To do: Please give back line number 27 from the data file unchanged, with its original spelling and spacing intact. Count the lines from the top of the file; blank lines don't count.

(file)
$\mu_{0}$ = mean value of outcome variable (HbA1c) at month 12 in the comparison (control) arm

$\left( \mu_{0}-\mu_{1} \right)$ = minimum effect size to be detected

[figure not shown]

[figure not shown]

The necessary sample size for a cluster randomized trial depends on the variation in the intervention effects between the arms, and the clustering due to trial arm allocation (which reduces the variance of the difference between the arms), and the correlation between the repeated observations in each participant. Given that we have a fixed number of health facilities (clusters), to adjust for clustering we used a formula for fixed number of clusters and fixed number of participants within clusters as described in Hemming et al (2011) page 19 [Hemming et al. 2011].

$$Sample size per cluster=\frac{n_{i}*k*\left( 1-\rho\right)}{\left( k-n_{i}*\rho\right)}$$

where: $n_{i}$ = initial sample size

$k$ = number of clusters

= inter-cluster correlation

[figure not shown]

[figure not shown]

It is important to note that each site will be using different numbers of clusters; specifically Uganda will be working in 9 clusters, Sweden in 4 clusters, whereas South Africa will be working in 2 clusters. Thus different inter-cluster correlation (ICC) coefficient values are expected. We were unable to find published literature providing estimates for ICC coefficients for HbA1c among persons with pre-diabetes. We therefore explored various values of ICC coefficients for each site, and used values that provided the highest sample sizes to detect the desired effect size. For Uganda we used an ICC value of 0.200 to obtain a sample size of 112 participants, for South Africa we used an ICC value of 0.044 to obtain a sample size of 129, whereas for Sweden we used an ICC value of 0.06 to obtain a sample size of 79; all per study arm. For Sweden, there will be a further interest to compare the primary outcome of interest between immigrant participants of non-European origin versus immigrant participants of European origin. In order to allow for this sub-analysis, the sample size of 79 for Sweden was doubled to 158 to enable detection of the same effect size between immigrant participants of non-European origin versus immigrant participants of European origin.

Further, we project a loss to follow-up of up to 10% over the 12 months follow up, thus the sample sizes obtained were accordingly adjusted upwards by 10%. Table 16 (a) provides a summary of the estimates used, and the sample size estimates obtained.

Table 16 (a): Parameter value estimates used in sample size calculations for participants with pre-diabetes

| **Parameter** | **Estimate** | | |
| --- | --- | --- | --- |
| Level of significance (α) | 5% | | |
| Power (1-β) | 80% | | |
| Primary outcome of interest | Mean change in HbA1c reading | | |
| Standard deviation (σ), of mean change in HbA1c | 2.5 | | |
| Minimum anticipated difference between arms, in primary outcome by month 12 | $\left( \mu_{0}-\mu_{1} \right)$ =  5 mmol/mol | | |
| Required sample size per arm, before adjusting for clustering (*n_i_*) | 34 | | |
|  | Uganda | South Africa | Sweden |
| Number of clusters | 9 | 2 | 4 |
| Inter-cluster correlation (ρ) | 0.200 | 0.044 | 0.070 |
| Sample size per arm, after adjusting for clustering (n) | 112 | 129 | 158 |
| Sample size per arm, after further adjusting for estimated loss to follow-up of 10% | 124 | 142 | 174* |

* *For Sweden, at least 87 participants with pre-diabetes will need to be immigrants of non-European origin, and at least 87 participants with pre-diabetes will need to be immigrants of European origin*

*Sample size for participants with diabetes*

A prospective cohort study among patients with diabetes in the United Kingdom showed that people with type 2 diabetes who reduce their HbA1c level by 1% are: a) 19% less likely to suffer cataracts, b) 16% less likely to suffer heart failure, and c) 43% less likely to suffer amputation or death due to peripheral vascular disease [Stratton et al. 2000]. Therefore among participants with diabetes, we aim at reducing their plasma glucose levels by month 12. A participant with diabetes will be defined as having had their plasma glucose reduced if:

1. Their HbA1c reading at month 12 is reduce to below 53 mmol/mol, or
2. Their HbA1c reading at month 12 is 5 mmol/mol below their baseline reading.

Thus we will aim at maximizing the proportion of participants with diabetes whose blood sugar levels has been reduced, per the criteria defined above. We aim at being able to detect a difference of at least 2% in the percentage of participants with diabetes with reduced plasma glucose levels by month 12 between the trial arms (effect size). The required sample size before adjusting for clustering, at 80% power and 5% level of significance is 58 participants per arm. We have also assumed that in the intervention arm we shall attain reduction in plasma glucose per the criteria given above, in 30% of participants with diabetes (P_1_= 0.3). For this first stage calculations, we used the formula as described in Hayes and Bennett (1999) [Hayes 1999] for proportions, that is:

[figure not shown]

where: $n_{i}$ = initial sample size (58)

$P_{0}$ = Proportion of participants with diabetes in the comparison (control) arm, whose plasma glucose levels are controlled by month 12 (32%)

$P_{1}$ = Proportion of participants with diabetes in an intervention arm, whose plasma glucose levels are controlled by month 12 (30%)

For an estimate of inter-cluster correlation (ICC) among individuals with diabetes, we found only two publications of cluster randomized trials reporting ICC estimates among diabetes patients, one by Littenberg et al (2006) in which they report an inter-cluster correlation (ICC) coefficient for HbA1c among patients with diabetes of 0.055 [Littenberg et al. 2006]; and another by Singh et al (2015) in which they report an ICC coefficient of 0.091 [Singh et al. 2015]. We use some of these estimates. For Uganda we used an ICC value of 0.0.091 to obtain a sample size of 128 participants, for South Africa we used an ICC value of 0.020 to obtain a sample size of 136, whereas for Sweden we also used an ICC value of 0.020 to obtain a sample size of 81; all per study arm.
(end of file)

| Sample size per arm, after further adjusting for estimated loss to follow-up of 10% | 124 | 142 | 174* |